Literacy Lenses

Focusing on The Literacy Work that Matters

The Literacy Studio: Redesigning the Workshop for Readers and Writers

By Brent Gilson

For a record of the chat, check out the Wakelet here

I remember my first classroom still—a grade 3 class. I taught half-time. I was assigned to teach “Creative Writing” and Social Studies. The morning teacher was responsible for Math, Science, and Reading. I remember at the time thinking how weird it was that they would split reading and writing, but we did the best we could. When the kids were with me, we wrote and covered more writing-specific lessons. The idea that these two elements of language arts were separate and assigned to different teachers was hard to understand. I vowed that when I had my classroom, I would ensure I taught them together. This was long before I heard about a workshop approach to teaching.

Over the years, I learned. I implemented things like The Daily 5 and Café; we started adding different writing opportunities to our centers. As I moved up in grades I realized that students did not need to have as much structure as I was providing and I shifted to even more choice. In my last years of elementary teaching we had arrived at a literacy block of 90 minutes that was choice driven but I still had some rigid rules like “once you have chosen a task stick to it for 20 minutes” The idea of jumping back and forth was not something I was ready to embrace.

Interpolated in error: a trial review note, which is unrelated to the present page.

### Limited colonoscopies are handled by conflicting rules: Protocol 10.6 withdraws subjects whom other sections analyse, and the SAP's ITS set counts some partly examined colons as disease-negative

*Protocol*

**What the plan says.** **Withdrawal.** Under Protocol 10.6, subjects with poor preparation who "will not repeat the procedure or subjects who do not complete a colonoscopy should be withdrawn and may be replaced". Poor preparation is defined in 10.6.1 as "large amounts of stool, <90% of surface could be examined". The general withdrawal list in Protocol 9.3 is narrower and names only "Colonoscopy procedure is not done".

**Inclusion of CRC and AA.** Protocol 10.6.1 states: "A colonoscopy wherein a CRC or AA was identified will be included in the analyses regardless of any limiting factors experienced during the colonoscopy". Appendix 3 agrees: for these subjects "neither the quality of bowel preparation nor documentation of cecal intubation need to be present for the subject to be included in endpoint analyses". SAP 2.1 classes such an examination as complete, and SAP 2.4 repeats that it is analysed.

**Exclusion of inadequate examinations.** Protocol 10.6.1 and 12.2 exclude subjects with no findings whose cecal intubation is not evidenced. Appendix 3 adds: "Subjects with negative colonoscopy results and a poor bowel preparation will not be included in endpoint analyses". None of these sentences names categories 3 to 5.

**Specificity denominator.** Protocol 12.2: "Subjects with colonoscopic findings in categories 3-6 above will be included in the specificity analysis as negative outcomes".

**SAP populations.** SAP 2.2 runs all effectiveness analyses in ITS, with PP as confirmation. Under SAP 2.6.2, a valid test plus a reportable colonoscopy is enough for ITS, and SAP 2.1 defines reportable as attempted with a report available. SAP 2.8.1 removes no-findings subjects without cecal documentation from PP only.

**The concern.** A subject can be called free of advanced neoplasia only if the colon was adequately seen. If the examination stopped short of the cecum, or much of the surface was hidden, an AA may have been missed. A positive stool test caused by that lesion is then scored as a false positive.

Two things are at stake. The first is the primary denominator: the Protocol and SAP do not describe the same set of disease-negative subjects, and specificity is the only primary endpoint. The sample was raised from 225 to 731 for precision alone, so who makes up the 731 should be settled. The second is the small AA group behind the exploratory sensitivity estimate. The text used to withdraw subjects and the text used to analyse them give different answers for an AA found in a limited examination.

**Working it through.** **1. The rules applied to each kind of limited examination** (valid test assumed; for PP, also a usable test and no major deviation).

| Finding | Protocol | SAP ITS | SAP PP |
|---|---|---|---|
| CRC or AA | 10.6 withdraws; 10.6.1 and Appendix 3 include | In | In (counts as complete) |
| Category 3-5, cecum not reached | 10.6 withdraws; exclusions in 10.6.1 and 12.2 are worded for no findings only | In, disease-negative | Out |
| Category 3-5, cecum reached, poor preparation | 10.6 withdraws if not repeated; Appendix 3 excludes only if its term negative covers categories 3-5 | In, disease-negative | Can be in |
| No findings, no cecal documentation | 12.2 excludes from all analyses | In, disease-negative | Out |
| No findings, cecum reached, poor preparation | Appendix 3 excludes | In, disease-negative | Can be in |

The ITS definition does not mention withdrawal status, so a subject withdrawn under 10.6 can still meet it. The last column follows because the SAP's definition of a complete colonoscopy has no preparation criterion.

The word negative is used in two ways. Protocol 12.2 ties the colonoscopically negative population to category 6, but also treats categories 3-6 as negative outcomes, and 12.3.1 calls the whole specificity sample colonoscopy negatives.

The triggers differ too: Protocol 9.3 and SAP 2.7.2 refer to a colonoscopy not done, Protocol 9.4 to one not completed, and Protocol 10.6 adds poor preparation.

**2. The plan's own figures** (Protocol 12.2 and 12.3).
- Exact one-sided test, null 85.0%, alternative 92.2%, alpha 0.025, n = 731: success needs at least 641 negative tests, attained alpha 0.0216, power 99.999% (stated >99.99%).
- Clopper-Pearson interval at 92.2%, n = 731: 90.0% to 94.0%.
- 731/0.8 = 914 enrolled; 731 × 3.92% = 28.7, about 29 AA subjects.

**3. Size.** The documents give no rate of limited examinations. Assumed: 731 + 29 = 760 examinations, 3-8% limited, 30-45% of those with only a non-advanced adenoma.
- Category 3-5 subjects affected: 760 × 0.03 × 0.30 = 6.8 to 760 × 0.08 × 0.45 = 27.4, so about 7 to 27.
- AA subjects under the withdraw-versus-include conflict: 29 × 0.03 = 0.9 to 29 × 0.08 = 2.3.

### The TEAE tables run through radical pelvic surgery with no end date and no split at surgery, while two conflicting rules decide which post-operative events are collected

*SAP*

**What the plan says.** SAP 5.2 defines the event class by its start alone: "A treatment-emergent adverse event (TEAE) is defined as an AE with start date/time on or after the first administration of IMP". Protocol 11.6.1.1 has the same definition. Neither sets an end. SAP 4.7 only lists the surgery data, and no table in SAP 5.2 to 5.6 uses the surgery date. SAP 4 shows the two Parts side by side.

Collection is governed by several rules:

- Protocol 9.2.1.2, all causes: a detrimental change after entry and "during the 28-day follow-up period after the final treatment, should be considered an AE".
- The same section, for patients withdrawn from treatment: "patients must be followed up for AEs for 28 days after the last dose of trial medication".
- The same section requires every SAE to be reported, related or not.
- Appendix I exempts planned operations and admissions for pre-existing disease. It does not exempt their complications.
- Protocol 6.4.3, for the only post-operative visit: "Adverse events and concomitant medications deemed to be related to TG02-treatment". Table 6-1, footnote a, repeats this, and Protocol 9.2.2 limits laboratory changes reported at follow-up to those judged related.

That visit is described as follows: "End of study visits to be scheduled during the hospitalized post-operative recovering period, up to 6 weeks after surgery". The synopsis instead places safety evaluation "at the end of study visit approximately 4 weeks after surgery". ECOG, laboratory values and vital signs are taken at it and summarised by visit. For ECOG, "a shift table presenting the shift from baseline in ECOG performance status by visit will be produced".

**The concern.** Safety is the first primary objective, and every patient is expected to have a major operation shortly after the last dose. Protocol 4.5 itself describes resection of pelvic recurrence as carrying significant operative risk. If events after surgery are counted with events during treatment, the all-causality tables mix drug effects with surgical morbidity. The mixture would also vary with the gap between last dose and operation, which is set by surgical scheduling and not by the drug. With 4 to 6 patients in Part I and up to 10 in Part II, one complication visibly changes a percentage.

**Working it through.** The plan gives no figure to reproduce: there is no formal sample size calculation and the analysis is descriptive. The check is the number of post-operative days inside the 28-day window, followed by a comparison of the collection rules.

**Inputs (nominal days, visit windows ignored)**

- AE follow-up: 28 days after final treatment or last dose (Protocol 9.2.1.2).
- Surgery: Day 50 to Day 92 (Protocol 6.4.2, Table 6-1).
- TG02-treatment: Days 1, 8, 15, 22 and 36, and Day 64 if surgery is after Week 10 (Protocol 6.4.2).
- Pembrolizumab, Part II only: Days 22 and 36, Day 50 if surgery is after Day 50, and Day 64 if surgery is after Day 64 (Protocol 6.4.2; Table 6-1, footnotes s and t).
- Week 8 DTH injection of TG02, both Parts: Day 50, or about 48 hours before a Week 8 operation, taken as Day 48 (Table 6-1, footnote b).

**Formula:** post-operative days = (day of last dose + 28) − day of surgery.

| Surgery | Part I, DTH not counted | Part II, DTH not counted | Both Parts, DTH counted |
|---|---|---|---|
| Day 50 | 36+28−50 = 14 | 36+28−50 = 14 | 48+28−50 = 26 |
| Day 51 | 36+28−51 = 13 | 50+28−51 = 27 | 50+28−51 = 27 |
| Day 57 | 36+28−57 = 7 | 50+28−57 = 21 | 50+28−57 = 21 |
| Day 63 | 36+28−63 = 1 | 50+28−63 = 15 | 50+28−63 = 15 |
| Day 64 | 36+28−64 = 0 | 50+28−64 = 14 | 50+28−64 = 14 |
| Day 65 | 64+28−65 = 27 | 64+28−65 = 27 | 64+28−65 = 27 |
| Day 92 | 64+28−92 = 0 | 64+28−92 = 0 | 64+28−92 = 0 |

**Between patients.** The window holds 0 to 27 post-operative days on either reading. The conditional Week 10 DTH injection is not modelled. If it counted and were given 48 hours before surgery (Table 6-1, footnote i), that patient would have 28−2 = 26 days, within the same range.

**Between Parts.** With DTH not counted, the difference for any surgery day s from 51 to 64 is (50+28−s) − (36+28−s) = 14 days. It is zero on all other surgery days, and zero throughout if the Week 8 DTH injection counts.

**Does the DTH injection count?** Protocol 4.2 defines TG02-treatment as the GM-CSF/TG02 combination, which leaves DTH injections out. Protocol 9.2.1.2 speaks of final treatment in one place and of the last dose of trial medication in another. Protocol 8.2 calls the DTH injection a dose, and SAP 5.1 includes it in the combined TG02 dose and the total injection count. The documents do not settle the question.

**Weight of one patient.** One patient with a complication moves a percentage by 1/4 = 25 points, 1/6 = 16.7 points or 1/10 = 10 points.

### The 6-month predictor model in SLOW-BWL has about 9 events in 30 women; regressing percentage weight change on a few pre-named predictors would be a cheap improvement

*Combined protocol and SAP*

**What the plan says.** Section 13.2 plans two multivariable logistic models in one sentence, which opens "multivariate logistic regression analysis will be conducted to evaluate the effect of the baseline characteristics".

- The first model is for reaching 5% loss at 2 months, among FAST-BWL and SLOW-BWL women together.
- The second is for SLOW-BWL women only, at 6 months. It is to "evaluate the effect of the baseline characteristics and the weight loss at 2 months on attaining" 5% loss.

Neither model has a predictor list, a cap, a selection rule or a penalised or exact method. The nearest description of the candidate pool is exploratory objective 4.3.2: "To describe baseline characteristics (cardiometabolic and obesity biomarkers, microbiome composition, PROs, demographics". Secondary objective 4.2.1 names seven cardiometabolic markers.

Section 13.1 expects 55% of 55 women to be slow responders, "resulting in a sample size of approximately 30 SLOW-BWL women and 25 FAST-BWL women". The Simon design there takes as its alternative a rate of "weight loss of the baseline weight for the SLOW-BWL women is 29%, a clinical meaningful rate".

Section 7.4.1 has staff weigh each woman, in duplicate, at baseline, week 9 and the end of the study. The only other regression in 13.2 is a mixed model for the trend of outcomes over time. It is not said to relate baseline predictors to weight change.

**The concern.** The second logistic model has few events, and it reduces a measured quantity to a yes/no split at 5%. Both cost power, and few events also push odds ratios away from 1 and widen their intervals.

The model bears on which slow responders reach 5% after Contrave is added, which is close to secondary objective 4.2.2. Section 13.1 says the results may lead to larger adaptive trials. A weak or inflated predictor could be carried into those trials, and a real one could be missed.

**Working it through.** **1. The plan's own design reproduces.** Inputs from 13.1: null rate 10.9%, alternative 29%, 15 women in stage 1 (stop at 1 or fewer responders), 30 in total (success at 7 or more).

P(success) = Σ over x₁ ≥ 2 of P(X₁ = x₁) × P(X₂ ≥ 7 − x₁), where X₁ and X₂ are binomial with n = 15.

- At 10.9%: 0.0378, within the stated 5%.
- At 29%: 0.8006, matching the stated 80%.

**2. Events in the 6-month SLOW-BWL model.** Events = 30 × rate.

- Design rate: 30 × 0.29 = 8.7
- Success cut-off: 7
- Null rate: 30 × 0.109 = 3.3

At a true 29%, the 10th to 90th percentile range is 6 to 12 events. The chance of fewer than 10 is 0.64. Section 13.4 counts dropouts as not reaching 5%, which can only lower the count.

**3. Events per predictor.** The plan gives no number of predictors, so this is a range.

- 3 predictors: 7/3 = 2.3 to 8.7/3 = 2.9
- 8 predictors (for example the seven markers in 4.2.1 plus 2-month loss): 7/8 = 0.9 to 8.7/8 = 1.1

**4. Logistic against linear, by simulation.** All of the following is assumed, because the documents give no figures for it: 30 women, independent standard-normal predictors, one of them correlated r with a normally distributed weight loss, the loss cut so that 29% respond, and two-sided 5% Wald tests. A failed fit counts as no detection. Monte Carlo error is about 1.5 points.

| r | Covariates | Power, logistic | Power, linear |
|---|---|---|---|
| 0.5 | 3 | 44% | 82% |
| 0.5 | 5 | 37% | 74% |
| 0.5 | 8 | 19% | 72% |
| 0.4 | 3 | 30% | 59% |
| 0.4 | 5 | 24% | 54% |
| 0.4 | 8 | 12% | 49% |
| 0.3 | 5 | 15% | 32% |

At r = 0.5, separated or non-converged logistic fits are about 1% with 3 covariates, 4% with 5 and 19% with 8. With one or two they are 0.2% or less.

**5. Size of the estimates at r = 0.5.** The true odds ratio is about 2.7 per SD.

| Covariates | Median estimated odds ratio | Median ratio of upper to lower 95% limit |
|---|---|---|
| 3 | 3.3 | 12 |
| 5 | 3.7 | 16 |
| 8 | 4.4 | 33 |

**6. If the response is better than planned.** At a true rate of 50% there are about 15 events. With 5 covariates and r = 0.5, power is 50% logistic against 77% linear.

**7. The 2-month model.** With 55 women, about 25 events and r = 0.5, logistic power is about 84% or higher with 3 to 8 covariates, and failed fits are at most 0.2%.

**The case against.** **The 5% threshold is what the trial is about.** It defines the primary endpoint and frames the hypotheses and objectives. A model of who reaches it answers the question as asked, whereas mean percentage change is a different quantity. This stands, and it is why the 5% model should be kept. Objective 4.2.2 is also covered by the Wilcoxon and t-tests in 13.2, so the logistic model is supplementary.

Transitioning to High School and the shorter periods, I have still been unable to totally figure it out but after the discussions from the chat I see myself embracing the idea of Literacy Studio when we return to the classroom in September. Some thoughts that helped renew my commitment to the Literacy Studio.

Further points highlight the reciprocal nature of reading and writing.

When we know that reading and writing compliment each other so well why are so many of use still invested in the separation and teaching of each in isolation?

It can be hard to imagine instruction differently than we were taught. It can be difficult to look at the way things have always been done and not only dream of better but to turn that dream into reality. It can be difficult but it is a challenge we can meet and one our students deserve. Reimagining the way we approach literacy instruction to not only be responsive to student needs but also respectful of student choices. That is what the Literacy Studio provides.

Big thanks to Ellin Keene for this rich text, joining in on the chat, and really helping teachers see different ways they can bring meaningful literacy work to their classrooms. If you have yet to pick up a copy make sure to check out The Literacy Studio here